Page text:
The way we see color today is shaped by events from 35 million years ago, when some nocturnal primates shifted to a diurnal lifestyle, and began to seek out leaves and fruits by day instead of insects and other prey by night. That evolutionary change shaped primate eyesight to better recognize the colors associated with their favorite new foods, and that’s the reason human retinas today are particularly sensitive to shades of green, and respond so well to red and blue. In fact, one of the main tools for processing color in digital photography today is based on the RGB model—which stands for Red, Green and Blue—and is rooted in a long-established theory about the human perception of those fundamental three colors.
The walkways that have been built in rain-forest canopies around the world during the past two decades provide wonderful opportunities to experience and photograph the arboreal world where primate eyesight evolved. With my wife and partner, Chris Eckstrom, I had traveled to one of them, a swaying aerial bridge strung up in a magnificent cloud forest in Costa Rica, for a National Geographic assignment about the boundaries of biodiversity.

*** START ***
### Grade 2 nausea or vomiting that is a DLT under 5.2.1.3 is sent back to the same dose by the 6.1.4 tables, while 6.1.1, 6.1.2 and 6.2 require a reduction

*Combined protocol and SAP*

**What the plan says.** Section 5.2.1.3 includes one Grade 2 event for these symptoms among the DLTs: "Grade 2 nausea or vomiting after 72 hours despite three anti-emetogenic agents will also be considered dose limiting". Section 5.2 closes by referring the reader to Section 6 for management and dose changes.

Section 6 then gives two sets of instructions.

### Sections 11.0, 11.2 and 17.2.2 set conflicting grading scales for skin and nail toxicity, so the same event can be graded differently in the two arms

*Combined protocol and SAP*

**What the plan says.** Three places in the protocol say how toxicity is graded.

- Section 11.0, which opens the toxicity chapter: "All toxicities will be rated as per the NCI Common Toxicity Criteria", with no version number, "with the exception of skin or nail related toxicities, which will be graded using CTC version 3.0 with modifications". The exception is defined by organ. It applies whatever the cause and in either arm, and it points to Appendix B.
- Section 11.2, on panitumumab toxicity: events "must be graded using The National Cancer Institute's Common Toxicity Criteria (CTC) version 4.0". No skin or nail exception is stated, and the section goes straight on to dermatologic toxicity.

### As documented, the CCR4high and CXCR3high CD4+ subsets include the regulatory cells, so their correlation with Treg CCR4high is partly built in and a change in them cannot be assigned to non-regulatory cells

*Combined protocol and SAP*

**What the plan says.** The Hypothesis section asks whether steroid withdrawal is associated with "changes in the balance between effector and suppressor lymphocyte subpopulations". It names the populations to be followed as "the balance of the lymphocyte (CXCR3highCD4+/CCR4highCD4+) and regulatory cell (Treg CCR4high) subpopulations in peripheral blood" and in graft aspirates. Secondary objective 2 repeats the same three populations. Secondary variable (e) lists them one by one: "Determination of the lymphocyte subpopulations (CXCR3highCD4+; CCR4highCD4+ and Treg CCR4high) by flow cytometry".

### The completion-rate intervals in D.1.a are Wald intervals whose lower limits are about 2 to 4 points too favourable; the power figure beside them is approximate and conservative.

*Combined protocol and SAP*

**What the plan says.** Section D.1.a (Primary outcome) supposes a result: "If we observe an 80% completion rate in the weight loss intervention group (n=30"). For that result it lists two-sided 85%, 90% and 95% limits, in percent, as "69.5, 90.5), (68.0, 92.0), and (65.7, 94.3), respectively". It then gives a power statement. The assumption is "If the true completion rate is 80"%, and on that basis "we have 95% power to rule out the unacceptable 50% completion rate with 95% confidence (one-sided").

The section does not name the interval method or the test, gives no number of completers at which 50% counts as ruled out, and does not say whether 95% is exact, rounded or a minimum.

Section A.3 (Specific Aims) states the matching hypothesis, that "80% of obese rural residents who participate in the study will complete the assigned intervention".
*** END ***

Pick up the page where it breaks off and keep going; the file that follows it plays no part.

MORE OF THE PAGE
One morning we went out after a night of heavy rain, which had refreshed all colors in the forest. As Chris walked ahead of me in her red rain jacket, I was well aware of the potent effect of combining red and green in color designs, but then I noticed other things coalescing as well. When she walked off into the distance to a point where the walkway cables appeared to come together, she became a focal point in more ways than one. As a subject, she combined a familiar outline with the unfamiliar world of the rain forest; she was framed in a composition where all elements converge; and she accentuated a color scheme that goes to the heart of our primate perception.
For information on upcoming Frans Lanting workshops, visit www.lanting.com.